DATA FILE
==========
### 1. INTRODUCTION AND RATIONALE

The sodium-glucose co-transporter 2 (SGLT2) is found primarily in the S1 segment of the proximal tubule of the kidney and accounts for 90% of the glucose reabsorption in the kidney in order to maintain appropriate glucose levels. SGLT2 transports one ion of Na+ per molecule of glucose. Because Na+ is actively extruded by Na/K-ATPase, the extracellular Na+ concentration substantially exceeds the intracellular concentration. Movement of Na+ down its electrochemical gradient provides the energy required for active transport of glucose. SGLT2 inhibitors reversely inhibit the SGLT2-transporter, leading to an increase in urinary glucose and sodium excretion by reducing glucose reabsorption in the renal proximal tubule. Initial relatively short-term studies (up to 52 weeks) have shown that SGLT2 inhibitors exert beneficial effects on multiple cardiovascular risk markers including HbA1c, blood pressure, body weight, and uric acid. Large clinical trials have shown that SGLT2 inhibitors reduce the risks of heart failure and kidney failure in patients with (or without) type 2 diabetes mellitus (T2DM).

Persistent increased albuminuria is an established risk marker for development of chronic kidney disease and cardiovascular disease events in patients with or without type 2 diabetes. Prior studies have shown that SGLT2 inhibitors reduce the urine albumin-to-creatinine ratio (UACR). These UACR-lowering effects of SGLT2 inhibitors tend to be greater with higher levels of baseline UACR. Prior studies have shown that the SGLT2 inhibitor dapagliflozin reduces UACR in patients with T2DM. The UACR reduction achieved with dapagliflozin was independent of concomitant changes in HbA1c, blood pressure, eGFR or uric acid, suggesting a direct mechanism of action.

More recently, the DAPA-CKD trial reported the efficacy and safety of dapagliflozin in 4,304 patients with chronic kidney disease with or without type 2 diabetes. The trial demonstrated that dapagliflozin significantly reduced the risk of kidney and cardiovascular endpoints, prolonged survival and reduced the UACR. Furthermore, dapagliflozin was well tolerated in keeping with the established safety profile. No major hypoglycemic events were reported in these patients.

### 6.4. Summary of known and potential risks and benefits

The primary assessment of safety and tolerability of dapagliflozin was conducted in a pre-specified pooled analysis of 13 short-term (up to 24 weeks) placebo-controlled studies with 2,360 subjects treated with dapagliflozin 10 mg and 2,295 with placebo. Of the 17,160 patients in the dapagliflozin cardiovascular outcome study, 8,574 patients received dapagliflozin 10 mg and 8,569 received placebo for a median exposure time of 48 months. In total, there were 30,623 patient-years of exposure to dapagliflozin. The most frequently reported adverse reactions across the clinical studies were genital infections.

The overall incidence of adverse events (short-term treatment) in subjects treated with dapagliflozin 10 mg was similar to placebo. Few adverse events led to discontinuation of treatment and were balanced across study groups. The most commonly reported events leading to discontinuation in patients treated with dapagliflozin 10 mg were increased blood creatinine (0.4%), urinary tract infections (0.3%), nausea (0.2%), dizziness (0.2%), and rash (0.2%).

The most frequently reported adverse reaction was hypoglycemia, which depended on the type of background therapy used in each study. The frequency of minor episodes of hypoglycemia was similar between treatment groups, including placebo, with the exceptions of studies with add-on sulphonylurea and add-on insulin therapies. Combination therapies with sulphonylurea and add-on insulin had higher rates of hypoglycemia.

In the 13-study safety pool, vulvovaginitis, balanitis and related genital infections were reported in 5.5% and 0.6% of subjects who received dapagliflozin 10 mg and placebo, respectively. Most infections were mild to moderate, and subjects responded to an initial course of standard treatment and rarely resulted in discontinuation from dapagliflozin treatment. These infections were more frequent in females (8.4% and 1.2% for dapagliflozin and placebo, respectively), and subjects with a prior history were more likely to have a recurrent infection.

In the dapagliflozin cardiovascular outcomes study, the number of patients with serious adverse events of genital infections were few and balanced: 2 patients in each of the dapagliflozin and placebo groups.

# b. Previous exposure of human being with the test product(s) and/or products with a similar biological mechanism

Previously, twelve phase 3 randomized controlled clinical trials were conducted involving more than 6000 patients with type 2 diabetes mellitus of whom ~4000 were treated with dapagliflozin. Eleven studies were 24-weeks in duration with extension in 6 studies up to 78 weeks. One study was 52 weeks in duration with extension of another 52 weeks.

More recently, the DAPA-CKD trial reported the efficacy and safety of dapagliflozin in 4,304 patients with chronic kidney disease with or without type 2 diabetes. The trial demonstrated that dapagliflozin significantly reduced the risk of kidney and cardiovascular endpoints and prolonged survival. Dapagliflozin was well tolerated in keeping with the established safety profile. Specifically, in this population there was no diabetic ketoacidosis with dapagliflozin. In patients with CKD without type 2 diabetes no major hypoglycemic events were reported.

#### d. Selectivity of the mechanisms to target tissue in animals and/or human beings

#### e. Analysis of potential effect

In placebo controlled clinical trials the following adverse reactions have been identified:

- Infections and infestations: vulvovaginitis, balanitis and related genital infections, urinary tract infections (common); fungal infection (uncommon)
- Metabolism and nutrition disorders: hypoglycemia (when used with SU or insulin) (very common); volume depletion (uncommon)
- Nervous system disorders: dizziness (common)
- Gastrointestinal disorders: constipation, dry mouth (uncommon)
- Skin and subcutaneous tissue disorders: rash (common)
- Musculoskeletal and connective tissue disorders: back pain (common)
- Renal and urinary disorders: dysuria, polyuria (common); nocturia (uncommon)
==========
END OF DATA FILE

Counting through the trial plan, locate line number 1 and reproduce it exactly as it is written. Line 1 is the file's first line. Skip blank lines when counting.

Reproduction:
### 1. INTRODUCTION AND RATIONALE